Age 70 is far from the most popular to sign up for Social Security. In fact, seniors most commonly claim benefits at 62 because that’s the earliest age they can file.
Signing up at full retirement age, or FRA — which is age 66, 67, or somewhere in between — is another common choice. But many seniors don’t want to wait until their 70th birthday to start collecting benefits.
There’s an upside to holding off on filing for Social Security until the age of 70. For each year you delay your claim beyond FRA, your benefits grow 8%.
Once you turn 70, your benefits can’t increase. But if your FRA is 67 and you file at 70, you’ll score a monthly paycheck that’s 24% higher — for life.
Still, despite the upside of delaying your filing until age 70, you may want to claim Social Security at an earlier age. Here’s why signing up at 70 could actually backfire on you.
1. You may not live long enough to enjoy a higher lifetime benefit
While delaying your filing until age 70 might give you a higher monthly Social Security benefit, it won’t necessarily give you a higher lifetime benefit. And it’s the latter you should be focusing on.
Say you’re entitled to $1,550 a month at an FRA of 67. If you delay your filing until age 70, your monthly benefit will increase to $1,922.
That’s a nice boost. But if you live until age 82 1/2, you’ll break even under both filing scenarios. And if you don’t live until at least 82 1/2, you’ll end up with a lower lifetime benefit by virtue of delaying your filing until age 70.
2. You might miss out on an early retirement
Some people work hard all their lives in the hopes of leaving the workforce in their early or even mid-60s. But if you force yourself to delay your Social Security claim until age 70, you might have to delay your workforce exit, as well. That could mean having to plug away at a job for longer when you’ve earned that earlier escape.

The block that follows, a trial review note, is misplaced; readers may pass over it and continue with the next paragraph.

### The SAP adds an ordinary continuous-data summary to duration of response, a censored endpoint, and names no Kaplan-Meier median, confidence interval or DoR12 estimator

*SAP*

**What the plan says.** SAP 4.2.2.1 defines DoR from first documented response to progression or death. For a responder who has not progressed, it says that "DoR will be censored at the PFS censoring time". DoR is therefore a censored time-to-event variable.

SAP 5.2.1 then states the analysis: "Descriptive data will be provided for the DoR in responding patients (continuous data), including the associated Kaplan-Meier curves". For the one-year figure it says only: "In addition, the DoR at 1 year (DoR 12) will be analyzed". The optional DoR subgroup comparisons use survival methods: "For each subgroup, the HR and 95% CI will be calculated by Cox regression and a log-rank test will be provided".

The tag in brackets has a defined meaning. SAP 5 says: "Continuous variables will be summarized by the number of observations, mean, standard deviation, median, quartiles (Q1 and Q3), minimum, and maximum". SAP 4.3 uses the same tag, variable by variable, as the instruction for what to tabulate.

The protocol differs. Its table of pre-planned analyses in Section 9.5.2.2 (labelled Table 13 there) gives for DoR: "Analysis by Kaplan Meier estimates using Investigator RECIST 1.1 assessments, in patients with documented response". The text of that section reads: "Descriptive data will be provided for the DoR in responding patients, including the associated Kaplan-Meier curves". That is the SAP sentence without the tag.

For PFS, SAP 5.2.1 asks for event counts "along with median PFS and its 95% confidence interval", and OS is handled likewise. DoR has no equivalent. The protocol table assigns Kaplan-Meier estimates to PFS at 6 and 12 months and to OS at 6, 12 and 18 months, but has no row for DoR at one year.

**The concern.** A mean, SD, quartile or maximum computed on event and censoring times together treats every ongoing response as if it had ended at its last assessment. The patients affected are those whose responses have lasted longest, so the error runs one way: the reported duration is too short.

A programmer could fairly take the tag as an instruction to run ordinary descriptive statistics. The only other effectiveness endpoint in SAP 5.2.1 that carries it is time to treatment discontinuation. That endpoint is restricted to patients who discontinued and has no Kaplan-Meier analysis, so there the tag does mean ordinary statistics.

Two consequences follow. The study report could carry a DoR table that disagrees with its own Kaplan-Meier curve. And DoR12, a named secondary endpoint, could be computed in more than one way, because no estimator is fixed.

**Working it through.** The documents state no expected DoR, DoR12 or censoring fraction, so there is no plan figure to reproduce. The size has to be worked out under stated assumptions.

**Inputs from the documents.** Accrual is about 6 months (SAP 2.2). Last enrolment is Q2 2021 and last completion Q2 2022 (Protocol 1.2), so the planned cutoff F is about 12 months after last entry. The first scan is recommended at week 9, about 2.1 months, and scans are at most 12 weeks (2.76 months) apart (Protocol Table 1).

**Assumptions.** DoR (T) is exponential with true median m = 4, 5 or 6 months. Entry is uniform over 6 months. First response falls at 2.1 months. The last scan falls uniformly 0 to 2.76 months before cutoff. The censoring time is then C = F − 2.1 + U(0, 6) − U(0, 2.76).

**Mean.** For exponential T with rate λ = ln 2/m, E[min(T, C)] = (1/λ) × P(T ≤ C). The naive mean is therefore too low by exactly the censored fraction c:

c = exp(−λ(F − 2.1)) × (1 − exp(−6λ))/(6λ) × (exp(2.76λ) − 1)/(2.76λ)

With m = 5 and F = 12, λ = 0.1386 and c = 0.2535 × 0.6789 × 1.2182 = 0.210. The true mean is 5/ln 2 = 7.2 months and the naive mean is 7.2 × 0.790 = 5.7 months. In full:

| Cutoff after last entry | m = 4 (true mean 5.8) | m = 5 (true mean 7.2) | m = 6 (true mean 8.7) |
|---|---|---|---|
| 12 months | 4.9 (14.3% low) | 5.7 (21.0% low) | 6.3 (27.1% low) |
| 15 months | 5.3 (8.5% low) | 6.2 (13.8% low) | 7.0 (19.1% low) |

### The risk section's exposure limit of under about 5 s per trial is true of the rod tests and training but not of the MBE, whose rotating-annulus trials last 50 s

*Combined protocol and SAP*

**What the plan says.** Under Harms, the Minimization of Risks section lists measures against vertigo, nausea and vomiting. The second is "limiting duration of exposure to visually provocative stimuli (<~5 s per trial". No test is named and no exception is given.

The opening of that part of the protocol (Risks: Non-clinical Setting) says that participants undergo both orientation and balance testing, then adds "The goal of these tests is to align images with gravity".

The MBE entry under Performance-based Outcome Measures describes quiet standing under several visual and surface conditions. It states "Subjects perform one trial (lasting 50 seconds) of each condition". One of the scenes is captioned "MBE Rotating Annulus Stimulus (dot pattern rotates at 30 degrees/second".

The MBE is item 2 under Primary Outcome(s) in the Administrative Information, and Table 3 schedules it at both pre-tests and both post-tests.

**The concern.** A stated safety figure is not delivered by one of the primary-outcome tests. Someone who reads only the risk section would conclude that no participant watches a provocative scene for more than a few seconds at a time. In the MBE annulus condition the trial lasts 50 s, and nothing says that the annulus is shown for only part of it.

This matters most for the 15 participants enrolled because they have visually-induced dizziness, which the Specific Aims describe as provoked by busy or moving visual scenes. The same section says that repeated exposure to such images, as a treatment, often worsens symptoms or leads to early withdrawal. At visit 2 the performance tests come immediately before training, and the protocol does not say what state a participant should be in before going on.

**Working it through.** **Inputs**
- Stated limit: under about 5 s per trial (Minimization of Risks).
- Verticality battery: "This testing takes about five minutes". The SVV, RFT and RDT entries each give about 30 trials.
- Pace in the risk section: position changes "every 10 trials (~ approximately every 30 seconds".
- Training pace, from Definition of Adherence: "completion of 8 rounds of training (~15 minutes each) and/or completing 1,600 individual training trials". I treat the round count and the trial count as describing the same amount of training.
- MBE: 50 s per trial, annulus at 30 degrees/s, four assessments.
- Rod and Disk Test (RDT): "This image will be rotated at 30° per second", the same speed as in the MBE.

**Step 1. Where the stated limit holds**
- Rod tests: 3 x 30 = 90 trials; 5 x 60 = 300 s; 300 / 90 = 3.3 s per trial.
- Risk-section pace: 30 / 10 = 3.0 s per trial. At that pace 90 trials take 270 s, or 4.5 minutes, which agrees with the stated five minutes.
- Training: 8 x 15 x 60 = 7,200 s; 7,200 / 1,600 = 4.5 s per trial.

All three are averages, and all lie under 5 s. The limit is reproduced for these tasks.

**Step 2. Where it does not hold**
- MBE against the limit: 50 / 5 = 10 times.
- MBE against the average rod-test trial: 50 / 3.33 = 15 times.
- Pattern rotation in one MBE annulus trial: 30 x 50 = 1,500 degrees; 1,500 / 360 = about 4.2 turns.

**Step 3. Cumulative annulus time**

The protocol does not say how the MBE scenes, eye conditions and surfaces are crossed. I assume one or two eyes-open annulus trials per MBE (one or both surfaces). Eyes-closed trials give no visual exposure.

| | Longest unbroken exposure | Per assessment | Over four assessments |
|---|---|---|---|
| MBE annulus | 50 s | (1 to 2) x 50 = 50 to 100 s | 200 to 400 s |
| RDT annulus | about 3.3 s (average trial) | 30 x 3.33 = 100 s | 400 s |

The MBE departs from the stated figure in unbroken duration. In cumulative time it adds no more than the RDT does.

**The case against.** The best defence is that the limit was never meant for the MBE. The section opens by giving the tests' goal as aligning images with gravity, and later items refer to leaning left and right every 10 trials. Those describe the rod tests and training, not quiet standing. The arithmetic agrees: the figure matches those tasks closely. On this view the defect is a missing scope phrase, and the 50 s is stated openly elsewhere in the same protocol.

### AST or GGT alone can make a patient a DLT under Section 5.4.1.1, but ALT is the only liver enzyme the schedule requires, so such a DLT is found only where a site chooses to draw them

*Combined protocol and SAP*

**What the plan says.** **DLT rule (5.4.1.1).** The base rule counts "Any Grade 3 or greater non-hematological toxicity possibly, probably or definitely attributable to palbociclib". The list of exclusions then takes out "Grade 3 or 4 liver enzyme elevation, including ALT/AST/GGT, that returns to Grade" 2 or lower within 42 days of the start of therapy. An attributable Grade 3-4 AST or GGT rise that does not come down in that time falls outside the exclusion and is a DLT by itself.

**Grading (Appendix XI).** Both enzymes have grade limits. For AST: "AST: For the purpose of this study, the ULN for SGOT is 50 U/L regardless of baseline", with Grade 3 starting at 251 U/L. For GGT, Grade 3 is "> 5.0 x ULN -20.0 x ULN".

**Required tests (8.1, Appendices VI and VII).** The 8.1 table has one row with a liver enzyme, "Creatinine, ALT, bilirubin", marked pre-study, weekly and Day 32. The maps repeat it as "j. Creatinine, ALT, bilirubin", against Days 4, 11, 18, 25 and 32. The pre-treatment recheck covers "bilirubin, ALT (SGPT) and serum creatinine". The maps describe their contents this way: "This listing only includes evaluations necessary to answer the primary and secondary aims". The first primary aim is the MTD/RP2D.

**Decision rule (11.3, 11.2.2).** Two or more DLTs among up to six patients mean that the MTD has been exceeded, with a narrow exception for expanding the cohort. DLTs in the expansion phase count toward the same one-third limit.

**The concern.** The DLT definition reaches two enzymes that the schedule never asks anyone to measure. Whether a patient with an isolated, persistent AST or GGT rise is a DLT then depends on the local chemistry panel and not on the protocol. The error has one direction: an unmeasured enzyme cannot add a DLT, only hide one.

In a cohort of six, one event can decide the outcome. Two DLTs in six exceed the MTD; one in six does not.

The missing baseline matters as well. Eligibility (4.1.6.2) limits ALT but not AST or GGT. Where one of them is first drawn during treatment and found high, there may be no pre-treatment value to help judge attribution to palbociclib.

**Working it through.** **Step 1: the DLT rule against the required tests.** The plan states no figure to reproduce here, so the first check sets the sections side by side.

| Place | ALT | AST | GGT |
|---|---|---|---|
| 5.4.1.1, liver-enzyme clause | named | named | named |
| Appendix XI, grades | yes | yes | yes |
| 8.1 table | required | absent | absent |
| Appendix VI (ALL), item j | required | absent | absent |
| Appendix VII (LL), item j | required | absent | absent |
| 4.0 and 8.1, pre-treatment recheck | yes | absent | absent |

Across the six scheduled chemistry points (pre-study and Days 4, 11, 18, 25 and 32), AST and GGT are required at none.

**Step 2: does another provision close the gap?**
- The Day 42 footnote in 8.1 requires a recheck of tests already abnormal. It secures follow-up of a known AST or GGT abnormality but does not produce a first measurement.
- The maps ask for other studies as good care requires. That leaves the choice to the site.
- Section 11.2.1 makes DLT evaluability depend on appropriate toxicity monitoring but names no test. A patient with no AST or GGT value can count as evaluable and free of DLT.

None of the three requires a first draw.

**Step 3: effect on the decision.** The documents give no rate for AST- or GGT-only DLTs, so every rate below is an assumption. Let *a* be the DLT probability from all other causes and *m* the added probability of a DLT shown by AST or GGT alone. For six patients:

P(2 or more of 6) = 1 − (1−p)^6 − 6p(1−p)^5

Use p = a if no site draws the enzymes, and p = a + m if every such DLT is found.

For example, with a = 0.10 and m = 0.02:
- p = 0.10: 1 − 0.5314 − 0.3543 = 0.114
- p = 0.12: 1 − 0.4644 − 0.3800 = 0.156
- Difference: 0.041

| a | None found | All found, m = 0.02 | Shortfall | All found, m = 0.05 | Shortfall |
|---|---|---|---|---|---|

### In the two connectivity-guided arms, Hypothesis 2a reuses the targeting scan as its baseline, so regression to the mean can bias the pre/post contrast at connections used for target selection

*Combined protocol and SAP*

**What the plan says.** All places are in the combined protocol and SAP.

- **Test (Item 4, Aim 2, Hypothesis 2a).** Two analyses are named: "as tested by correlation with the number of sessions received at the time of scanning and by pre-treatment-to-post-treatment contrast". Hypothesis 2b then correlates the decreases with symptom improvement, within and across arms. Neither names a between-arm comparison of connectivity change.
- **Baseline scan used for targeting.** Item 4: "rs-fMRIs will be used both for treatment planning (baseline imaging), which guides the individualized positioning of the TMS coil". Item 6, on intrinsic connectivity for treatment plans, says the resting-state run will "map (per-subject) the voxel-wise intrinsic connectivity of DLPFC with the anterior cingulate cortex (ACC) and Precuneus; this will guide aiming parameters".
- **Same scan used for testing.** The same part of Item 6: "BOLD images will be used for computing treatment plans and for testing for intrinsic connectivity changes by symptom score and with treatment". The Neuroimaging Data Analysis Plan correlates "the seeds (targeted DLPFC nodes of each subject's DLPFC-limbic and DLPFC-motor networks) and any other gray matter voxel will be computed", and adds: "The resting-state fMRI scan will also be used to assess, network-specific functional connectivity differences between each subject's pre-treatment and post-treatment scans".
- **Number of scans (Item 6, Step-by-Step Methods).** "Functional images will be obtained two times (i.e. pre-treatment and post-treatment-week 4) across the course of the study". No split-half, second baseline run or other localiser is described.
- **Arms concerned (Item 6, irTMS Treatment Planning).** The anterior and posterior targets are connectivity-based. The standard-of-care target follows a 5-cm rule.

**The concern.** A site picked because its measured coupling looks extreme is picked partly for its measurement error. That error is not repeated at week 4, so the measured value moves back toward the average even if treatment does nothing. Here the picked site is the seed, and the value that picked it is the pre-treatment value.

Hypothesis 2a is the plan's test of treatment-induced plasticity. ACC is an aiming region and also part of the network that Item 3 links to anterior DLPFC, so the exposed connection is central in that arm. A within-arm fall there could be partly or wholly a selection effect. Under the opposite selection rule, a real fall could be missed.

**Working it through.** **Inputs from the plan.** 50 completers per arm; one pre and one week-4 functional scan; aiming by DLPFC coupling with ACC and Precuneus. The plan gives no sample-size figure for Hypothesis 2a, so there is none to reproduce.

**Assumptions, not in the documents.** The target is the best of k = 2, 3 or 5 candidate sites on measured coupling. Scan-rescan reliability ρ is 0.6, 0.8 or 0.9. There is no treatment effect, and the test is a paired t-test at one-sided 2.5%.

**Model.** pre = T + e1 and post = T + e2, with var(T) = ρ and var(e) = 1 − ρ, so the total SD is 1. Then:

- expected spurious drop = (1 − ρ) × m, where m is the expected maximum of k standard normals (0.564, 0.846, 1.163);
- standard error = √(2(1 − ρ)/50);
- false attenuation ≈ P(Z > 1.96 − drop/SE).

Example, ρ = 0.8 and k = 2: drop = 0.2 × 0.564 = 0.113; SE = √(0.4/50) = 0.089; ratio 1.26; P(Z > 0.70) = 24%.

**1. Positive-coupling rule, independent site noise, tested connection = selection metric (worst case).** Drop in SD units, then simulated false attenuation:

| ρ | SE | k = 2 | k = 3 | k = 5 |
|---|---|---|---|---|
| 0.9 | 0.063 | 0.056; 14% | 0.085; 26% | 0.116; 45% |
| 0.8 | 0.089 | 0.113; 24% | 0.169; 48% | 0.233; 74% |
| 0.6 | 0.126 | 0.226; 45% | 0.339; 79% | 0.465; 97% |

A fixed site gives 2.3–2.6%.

Not only might working longer make you unhappy, but it could also harm your health. This especially holds true if your job is stressful or very strenuous in nature.
3. You might delay the start of a lucrative venture
Many seniors use retirement as an opportunity to start a business. And if you’re planning to do the same, filing for Social Security at 70 could be a mistake.
It takes money to get a business off the ground, and your Social Security benefits could be that seed money. But if you wait to file, you’ll also lose out on several years of being able to build and grow that business — not to mention the revenue it might have otherwise generated.
Should you claim benefits at age 70?
To be clear, in some cases, filing for Social Security at 70 is a very smart move. If your health is great going into retirement, you might live long enough to come out ahead financially in that filing scenario. And if you were unable to save for retirement during your working years, delaying your claim to grow your monthly benefits is a good way to compromise.
But claiming Social Security at 70 isn’t the right choice for everyone. You may want to consider signing up long before age 70, depending on your personal circumstances.
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